To claim that for myself is a bit pretentious so my usual (glib) answer is that writing is better than working.  So what motivates me? I enjoy it! I make up stories, I live in a world of my own devising and I’m lucky enough to have readers. There is a responsibility towards those readers. They want a new book every year and I see no reason to deny them. And I can’t imagine what on earth I’d do with my time if I didn’t write!  Am I driven by some mysterious force? No, but I’m not trying to write literature. I write adventure stories. My only cause is to entertain and, I hope, amuse my readers. That’s not very elevated, but, trust me, it’s better than working.

TS: What do you consider success to be — by what metric do you say whether you consider a work successful? How does your view on success and life outside of your work influence your aims within your work?

BC: You know! You just know! We are each of us our own most perceptive critic, or I should  hope we are! Success is to be happy with the end result. Of course it helps if the book sells; there’s little so debilitating as nagging poverty, but I take no notice of sales figures.  You might say I don’t need to, and you’re right, but the only metric for me is knowing I succeeded in doing what I set out to do. Did I enjoy writing the book? Then probably the reader will enjoy reading it.  My view on success and life outside my work? I’m fortunate in a most happy marriage, good friends, a (relatively) clear conscience, a quite wonderful dog and a good supply of Irish Whiskey.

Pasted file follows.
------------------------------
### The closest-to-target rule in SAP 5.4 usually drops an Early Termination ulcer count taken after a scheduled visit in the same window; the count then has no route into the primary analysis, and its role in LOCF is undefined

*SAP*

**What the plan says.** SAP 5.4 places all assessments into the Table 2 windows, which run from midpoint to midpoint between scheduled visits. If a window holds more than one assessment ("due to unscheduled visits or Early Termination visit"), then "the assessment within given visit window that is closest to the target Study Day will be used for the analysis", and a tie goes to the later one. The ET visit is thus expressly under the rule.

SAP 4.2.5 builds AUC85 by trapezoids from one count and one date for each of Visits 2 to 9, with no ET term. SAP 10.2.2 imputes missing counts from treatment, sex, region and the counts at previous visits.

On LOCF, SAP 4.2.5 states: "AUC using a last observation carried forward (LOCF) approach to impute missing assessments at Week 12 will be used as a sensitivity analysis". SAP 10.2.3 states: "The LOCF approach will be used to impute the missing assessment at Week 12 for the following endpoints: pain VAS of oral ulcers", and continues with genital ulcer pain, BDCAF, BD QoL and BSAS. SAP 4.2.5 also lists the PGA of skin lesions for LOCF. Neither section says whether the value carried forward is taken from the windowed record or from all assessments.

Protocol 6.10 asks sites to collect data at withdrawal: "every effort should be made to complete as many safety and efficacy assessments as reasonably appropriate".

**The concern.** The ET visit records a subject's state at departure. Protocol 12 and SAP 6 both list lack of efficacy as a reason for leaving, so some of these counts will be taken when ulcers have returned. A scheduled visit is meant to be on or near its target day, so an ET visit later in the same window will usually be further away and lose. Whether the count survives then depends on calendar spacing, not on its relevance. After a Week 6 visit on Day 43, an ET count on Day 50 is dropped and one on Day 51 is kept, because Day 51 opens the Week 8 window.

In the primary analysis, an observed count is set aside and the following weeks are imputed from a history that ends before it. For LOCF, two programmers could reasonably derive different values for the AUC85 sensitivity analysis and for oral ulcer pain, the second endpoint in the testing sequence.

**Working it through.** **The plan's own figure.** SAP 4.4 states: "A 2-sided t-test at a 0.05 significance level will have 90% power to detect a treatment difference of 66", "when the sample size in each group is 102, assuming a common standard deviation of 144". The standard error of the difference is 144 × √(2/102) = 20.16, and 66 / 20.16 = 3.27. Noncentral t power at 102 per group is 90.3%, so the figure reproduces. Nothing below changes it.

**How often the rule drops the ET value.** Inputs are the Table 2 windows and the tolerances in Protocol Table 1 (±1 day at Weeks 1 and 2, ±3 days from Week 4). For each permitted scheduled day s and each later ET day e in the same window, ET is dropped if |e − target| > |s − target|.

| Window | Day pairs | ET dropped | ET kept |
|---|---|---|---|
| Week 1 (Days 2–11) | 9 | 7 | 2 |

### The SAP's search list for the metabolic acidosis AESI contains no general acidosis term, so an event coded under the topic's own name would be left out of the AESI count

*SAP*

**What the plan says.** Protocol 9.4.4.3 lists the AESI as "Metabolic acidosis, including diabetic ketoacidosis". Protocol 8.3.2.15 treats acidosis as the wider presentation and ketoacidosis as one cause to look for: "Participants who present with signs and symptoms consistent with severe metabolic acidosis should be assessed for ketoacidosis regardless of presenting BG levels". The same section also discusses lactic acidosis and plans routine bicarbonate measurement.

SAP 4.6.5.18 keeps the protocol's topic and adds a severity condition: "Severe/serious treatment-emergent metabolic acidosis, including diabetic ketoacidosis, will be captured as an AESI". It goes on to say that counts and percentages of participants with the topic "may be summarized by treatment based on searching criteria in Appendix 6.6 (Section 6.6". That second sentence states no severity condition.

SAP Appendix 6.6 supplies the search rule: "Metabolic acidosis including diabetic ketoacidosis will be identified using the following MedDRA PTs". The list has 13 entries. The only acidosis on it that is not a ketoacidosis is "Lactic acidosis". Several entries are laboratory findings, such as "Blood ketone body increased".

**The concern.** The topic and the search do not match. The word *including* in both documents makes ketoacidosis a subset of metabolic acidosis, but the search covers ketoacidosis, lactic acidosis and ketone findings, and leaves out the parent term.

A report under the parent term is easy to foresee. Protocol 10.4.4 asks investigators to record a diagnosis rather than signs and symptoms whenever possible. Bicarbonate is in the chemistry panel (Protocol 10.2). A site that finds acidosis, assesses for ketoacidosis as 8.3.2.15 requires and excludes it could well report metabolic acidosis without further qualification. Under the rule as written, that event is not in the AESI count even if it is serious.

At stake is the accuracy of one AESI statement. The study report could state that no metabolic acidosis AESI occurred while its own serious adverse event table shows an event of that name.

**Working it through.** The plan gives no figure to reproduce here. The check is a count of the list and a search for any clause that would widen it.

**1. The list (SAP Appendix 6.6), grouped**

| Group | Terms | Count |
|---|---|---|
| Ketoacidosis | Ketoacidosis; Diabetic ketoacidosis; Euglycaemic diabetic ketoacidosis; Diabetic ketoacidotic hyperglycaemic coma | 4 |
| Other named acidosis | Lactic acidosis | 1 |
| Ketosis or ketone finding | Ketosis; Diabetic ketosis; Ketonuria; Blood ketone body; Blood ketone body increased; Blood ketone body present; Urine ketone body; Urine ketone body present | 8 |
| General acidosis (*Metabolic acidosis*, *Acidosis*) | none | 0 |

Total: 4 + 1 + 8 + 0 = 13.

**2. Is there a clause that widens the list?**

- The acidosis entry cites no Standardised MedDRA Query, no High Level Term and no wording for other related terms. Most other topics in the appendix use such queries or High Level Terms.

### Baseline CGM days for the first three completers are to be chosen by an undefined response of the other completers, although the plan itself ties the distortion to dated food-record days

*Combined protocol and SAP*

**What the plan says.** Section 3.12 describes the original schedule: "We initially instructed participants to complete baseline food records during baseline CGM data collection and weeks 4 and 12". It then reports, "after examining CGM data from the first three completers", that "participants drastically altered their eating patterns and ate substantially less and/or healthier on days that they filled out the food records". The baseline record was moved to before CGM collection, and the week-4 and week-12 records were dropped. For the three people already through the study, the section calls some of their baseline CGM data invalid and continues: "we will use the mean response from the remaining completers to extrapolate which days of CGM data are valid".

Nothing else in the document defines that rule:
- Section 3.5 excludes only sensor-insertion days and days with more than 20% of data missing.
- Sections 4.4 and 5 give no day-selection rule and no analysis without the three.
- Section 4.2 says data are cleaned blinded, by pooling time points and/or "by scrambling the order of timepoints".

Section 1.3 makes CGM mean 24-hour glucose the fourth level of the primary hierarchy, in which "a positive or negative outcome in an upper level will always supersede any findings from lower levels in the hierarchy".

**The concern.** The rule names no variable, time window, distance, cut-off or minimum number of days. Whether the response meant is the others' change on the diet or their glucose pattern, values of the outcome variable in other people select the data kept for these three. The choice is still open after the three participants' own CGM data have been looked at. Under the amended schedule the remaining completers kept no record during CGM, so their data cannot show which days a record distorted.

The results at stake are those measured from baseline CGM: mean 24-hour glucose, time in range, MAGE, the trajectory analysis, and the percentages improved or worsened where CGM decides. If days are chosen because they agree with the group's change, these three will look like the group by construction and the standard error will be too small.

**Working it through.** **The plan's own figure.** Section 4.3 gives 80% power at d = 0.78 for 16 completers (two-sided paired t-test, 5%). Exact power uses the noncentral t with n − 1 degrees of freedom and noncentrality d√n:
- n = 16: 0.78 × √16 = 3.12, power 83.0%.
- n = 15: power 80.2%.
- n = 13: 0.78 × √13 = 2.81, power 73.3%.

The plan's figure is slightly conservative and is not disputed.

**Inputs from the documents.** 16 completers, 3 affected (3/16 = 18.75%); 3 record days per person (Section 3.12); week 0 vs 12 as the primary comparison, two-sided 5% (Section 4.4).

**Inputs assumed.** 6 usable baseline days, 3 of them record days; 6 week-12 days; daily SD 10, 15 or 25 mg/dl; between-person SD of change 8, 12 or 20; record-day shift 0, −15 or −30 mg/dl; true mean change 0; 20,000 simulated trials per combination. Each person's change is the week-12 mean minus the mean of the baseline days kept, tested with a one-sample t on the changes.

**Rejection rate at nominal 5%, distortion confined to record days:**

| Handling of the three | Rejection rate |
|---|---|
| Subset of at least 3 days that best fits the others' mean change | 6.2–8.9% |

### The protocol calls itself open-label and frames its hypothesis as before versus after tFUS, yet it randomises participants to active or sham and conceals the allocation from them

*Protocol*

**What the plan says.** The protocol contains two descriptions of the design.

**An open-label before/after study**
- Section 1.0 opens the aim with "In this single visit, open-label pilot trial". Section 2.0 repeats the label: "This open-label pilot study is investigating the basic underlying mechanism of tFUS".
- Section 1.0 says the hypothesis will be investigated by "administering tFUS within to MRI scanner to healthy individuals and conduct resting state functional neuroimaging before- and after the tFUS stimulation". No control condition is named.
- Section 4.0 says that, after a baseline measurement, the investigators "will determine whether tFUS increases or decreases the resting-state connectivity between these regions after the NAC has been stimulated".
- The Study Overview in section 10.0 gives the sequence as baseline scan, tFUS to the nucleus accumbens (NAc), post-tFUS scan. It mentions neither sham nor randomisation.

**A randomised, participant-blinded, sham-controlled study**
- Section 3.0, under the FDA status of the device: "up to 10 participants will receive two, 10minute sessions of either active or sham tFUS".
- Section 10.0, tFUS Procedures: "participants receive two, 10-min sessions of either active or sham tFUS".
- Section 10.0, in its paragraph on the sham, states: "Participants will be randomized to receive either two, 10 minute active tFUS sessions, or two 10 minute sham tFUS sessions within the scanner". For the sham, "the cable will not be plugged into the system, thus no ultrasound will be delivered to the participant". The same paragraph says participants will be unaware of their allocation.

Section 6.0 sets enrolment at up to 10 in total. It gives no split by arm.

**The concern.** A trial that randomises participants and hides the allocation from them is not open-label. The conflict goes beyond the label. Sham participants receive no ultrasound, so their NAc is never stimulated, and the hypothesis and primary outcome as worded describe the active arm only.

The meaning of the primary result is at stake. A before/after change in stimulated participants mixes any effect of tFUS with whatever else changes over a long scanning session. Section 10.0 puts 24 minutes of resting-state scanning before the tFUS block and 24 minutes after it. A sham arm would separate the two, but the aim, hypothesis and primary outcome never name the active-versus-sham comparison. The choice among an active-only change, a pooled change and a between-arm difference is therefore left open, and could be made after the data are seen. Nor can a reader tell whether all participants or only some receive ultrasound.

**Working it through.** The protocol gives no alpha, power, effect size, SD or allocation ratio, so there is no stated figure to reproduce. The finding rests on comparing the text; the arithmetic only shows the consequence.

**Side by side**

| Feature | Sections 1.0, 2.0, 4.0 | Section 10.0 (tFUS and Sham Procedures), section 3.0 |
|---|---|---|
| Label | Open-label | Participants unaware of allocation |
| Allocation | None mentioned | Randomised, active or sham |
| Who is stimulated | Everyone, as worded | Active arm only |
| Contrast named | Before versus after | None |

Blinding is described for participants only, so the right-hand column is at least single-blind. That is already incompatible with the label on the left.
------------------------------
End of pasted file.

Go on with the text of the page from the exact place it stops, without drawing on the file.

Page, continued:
Bernard Cornwell Portrait by Rachel Cripps

TS: Why do you work in the mediums in which you do? What draws you to them, and makes you prefer them to the others available?

BC: I suppose we write what we want to read? As a teenager I loved the Hornblower stories and that led to a love of historical novels and I never really thought of writing anything else. I’m not clever enough to write analyses of the human condition, I’m not a great reader of literary novels (whatever the hell they are, and yes, I do read some which probably qualify) and though I love and collect poetry I don’t have the first idea how to write it, I can’t paint, I’m tone deaf, and wtf is left? Many years ago I saw a blonde walk out of a lift in Edinburgh and said to my companion, ‘I’m going to marry that one.’  Well, she was an American, I was British and she couldn’t live in the UK for family reasons and I couldn’t get a work permit in the States so I said ‘I’ll write a book’. Thirty-nine years later we’re still married. Desperation drove me to write that book and, as it happens, it was the only kind of book I could write. Not much choice, really!

TS: As a writer, you have what some might call a very privileged position of access to the reader on a personal level. Do you feel like you, and writers generally, ought to use that position to advance what you consider to be right, whether through your writing or outside it?